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Archaeo News 

29 June 2009
Prehistoric flute in Germany is oldest known

The wing bone of a griffon vulture with five precisely drilled holes in it is the oldest known musical instrument, a 35,000-year-old relic unearthed in a German cave that offers the latest evidence that early modern humans in Europe had established a complex and creative culture.
     A team led by University of Tuebingen archaeologist Nicholas Conard assembled the flute from 12 pieces of griffon vulture bone scattered in a small plot of the Hohle Fels cave in southern Germany. Together, the pieces comprise a 8.6-inch (22-centimeter) instrument with five holes and a notched end. Conard said the flute was 35,000 years old. "It's unambiguously the oldest instrument in the world," Conard said. Other archaeologists agreed with Conard's assessment. April Nowell, a Paleolithic archaeologist at the University of Victoria in Canada, said the flute predates previously discovered instruments "but the dates are not so much older that it's surprising or controversial." Nowell was not involved in Conard's research.
     The surfaces of the flute and the structure of the bone are in excellent condition and reveal many details about its manufacture. The maker carved two deep, V-shaped notches into one end of the instrument, presumably to form the end into which the musician blew, and four fine lines near the finger holes. The other end is broken off, but, based on the normal size of the vultures, Conard estimates the intact flute was probably 2 to 3 inches longer.
     The Hohle Fels flute is more complete and appears slightly older than bone and ivory fragments from seven other flutes recovered in southern German caves and documented by Conard and his colleagues in recent years. Another flute excavated in Austria is believed to be 19,000 years old, and a group of 22 flutes found in the French Pyrenees mountains has been dated at up to 30,000 years ago.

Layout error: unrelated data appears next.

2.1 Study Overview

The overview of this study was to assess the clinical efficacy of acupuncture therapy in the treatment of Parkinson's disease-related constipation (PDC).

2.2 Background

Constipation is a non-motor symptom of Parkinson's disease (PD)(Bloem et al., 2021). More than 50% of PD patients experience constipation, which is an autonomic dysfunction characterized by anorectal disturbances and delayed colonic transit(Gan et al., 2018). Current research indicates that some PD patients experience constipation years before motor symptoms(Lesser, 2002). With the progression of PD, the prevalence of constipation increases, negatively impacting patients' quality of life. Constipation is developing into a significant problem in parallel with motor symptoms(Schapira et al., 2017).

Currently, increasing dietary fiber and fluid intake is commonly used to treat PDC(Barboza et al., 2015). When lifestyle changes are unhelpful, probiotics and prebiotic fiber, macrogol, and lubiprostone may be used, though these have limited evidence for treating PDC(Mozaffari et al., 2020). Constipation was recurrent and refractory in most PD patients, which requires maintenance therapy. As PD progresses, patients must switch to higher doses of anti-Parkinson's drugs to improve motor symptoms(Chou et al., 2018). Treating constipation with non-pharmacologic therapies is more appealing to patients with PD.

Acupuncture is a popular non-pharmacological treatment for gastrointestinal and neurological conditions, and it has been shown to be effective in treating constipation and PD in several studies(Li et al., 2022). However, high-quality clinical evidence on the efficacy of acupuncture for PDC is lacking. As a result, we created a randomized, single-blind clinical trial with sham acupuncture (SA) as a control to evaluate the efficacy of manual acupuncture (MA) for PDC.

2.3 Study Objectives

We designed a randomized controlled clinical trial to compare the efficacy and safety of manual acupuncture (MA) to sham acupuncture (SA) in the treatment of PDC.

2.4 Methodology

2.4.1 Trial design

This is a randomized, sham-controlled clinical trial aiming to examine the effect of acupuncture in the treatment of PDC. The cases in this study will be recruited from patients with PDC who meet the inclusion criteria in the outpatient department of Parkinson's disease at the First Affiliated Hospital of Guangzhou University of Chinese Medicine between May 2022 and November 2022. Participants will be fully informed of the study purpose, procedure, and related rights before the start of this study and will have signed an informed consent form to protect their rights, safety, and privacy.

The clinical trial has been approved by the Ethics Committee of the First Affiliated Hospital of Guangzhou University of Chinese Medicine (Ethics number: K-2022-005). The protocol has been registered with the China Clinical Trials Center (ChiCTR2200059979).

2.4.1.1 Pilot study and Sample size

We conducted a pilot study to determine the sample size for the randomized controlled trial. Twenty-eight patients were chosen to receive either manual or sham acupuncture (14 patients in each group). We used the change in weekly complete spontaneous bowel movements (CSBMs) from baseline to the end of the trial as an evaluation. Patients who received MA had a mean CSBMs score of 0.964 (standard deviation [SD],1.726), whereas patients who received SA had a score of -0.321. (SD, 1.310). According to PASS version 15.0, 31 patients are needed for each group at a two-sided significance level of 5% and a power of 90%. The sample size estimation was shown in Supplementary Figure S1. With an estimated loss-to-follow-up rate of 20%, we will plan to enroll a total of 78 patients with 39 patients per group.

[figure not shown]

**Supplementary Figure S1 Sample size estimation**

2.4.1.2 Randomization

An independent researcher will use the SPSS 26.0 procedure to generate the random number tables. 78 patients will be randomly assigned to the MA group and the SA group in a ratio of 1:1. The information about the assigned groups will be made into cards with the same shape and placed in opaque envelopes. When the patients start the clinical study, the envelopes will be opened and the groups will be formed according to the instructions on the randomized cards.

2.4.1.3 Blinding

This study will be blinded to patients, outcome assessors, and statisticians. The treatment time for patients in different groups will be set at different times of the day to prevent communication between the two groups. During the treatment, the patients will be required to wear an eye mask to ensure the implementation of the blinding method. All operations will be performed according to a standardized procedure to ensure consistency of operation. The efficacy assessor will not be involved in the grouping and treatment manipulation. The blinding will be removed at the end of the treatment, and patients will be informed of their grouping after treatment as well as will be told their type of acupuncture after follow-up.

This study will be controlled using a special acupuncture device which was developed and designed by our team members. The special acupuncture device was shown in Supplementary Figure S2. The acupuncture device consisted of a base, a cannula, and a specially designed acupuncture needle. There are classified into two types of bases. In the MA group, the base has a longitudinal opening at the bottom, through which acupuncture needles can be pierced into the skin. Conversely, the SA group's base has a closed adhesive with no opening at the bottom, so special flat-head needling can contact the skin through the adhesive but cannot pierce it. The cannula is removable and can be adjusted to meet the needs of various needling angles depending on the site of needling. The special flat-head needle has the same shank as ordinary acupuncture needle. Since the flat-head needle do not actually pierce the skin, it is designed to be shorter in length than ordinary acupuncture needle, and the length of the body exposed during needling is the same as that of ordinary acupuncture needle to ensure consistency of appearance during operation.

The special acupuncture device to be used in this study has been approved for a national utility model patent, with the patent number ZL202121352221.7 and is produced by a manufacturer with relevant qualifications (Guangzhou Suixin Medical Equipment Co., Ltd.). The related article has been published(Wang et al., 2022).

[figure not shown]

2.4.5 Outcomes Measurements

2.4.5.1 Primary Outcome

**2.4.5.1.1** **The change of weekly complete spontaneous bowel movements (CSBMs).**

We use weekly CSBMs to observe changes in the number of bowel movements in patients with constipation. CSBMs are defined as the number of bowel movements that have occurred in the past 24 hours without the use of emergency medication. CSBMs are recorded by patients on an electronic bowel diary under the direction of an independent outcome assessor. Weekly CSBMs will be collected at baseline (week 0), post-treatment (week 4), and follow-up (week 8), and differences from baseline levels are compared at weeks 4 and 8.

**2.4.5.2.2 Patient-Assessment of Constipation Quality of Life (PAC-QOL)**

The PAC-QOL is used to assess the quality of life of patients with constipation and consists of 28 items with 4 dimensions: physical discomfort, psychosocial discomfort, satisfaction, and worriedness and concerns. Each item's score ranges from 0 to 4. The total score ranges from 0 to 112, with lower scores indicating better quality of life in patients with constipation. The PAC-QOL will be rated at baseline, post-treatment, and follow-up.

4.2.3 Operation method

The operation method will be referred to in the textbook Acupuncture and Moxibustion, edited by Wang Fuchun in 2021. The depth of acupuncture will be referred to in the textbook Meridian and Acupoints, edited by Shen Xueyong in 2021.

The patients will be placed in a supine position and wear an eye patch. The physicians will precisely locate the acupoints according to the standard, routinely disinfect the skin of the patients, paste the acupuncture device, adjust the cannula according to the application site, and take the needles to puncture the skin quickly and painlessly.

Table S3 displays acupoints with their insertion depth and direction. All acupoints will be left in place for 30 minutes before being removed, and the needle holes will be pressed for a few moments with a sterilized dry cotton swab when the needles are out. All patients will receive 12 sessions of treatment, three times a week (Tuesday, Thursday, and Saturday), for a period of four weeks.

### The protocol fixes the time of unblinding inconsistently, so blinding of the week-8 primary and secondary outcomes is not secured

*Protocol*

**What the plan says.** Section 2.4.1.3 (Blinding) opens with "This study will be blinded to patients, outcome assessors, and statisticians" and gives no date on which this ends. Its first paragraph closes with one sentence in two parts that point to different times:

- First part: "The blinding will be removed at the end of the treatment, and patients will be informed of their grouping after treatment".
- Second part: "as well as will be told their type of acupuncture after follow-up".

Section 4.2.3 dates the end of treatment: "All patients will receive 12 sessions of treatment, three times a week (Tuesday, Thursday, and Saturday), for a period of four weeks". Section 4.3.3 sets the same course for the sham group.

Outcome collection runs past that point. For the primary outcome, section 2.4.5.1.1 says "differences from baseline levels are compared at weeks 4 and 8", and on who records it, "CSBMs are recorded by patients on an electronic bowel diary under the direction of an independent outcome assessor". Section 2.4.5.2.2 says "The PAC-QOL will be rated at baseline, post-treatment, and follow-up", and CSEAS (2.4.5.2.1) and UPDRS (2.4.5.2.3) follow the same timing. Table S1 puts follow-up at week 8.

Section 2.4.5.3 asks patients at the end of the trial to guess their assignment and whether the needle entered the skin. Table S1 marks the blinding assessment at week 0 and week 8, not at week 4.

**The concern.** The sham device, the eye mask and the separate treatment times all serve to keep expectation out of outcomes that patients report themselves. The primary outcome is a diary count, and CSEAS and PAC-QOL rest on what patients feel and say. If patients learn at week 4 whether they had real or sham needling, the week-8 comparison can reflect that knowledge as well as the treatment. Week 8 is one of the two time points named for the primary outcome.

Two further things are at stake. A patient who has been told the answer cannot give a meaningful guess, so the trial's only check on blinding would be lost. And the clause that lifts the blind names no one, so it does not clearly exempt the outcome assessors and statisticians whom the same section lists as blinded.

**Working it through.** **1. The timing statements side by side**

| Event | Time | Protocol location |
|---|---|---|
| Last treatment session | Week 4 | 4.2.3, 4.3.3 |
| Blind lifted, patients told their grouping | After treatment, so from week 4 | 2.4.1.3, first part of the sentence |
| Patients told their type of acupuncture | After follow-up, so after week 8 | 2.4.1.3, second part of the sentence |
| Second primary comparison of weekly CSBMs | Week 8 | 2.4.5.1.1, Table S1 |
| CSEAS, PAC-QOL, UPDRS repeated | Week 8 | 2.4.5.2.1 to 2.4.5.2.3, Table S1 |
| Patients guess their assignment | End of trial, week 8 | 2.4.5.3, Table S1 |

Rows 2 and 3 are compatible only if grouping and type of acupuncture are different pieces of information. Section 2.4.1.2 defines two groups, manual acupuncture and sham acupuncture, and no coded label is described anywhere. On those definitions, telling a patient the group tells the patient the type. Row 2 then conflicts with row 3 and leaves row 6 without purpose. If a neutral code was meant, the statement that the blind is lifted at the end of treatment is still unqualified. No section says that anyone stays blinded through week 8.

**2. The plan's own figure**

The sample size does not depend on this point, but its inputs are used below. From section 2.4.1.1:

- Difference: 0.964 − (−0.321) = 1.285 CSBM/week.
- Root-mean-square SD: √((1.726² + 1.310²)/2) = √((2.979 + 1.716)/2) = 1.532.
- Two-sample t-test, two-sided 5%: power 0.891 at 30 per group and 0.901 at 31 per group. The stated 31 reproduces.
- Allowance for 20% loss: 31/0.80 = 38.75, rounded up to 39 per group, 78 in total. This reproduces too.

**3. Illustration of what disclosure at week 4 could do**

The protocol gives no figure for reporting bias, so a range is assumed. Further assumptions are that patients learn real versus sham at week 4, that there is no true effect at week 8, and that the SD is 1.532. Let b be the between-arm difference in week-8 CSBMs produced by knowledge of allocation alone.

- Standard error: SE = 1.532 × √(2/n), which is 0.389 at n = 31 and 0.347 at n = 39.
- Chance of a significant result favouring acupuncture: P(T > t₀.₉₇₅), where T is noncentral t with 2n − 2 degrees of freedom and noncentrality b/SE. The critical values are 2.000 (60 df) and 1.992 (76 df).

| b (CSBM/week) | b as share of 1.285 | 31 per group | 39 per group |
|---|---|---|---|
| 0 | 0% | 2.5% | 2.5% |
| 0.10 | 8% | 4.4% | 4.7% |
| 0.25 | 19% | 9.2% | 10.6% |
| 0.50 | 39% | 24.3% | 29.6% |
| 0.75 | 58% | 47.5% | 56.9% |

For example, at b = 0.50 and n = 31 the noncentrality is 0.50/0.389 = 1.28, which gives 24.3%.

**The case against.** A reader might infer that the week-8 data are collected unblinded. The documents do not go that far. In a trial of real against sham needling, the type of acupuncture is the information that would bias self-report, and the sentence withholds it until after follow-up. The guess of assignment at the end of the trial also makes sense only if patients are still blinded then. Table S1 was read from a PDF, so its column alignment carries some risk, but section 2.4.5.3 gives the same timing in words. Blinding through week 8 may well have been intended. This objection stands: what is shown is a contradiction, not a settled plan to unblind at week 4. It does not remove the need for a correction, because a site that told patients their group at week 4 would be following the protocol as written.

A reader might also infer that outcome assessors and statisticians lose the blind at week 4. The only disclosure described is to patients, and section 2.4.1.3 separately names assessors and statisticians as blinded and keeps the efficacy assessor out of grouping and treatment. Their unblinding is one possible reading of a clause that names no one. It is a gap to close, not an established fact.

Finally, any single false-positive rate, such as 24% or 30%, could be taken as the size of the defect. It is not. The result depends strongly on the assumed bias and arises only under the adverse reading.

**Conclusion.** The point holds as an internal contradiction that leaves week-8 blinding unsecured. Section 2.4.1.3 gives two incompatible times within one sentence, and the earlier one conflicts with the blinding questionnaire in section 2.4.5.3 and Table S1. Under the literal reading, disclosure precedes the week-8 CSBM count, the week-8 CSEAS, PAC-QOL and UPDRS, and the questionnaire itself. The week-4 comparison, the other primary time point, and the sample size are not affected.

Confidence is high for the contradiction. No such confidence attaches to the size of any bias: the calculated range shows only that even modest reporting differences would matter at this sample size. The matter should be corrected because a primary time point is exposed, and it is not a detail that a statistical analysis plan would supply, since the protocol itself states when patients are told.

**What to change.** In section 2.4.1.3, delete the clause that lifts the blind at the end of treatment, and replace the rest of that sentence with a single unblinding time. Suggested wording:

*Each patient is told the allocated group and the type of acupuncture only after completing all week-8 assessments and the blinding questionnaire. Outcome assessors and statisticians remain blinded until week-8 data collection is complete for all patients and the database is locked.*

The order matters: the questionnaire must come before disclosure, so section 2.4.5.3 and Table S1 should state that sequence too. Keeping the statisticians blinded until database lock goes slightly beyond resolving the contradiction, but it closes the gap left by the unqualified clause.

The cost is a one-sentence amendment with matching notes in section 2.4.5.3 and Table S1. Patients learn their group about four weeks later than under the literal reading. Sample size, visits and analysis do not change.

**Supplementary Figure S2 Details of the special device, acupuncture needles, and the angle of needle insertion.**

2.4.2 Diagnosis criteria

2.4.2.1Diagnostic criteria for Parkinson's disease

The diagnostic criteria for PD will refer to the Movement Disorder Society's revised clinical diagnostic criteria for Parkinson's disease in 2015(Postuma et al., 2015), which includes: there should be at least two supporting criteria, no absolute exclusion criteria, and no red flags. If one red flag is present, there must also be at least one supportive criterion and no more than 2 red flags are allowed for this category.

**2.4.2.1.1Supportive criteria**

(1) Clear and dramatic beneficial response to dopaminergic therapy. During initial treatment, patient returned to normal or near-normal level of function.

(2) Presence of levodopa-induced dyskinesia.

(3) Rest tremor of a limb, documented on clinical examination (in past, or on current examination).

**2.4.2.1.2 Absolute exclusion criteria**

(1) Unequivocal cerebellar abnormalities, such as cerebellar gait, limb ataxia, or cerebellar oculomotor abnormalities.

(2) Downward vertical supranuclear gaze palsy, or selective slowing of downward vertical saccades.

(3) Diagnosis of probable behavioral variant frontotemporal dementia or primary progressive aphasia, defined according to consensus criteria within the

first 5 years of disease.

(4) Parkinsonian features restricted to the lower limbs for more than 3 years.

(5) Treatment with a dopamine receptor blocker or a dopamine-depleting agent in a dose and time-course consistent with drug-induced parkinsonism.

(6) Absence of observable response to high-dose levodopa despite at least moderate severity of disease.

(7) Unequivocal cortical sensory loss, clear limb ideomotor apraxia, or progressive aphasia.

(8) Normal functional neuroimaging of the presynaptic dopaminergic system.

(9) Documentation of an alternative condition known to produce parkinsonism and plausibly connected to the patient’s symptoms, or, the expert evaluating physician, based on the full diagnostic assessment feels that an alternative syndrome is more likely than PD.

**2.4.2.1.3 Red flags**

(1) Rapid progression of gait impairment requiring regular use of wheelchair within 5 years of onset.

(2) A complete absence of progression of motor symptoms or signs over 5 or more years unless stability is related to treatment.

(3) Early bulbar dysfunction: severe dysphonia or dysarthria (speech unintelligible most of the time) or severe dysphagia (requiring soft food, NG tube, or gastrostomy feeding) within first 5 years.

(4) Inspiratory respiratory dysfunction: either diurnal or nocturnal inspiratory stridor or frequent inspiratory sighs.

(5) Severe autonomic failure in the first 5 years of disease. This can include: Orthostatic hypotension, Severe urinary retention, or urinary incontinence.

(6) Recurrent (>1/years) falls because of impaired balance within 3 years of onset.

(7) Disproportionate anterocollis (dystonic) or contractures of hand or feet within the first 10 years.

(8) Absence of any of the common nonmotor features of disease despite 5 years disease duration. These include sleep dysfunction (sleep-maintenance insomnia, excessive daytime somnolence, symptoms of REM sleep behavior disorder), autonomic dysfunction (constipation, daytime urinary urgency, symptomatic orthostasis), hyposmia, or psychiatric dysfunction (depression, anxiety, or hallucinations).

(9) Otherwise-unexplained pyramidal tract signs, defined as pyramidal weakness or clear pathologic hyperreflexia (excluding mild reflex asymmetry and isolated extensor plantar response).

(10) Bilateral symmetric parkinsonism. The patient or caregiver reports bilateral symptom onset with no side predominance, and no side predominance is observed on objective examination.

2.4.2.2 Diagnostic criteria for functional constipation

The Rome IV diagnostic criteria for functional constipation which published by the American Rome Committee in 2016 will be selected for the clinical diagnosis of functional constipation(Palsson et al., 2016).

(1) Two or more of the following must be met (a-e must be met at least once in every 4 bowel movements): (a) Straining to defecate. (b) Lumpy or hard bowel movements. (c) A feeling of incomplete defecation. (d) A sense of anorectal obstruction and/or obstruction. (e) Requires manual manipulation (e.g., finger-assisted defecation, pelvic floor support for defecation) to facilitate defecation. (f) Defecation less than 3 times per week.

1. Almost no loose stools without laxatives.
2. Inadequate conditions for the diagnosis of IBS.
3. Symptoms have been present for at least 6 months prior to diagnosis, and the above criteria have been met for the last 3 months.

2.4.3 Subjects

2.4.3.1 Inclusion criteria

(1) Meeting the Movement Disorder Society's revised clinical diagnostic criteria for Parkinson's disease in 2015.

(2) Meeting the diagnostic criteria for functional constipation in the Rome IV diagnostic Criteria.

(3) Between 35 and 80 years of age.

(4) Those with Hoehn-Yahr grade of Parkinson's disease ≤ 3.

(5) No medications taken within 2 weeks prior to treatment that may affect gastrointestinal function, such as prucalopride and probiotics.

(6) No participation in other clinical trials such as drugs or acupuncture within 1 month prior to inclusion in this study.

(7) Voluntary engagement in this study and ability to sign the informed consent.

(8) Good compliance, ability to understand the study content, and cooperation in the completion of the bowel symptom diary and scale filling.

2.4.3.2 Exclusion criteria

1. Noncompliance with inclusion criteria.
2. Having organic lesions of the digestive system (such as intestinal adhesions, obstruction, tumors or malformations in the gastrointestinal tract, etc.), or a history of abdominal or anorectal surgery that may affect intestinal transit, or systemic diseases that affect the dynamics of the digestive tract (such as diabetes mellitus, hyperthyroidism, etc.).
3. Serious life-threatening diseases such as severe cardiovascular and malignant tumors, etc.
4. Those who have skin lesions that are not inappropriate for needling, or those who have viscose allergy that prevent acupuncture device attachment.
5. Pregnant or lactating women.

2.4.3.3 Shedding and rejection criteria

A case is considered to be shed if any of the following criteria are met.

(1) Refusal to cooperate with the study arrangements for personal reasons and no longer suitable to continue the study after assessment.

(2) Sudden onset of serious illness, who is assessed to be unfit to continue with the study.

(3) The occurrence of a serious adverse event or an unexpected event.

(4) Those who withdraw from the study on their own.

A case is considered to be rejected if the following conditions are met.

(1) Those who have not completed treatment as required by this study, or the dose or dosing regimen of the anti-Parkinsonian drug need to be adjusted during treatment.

Conard's team excavated the flute in September 2008, the same month they recovered six ivory fragments from the Hohle Fels cave that form a female figurine they believe is the oldest known sculpture of the human form. Together, the flute and the figure - found in the same layer of sediment - suggest that modern humans had established an advanced culture in Europe 35,000 years ago, said Wil Roebroeks, an archaeologist at Leiden University in the Netherlands who didn't participate in Conard's study. Neanderthals also lived in Europe around the time the flute and sculpture were made, and frequented the Hohle Fels cave. Both Conard and Roebroeks believe, however, that layered deposits left by both species over thousands of years suggest the artifacts were crafted by early modern humans.
     In 1995, archaeologist Ivan Turk excavated a bear bone artifact from a cave in Slovenia, known as the Divje Babe flute, that he has dated at around 43,000 years ago and suggested was made by Neanderthals. But other archaeologists, including Nowell, have challenged that theory, suggesting instead that the twin holes on the 4.3-inch-long (11-centimeter-long) bone were made by a carnivore's bite. Nowell said other researchers have hypothesized that early humans may have used spear points as wind chimes and that markings on some cave stalactites suggest they were used as percussive instruments. But there is no proof, she said, and the Hohle Fels flute is much more credible because it's the oldest specimen from an established style of bone and ivory flutes in Europe.

Sources: Associated Press, Yahoo! News (24 June 2009), Los Angeles Times (25 June 2009)

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